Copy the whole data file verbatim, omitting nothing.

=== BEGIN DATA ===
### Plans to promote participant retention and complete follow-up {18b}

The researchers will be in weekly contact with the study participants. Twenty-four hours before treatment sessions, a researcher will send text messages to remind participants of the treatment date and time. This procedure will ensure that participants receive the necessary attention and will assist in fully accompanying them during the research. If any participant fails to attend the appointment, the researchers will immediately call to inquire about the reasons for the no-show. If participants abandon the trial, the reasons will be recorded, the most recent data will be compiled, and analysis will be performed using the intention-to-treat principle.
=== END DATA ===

### Plans to promote participant retention and complete follow-up {18b}

The researchers will be in weekly contact with the study participants. Twenty-four hours before treatment sessions, a researcher will send text messages to remind participants of the treatment date and time. This procedure will ensure that participants receive the necessary attention and will assist in fully accompanying them during the research. If any participant fails to attend the appointment, the researchers will immediately call to inquire about the reasons for the no-show. If participants abandon the trial, the reasons will be recorded, the most recent data will be compiled, and analysis will be performed using the intention-to-treat principle.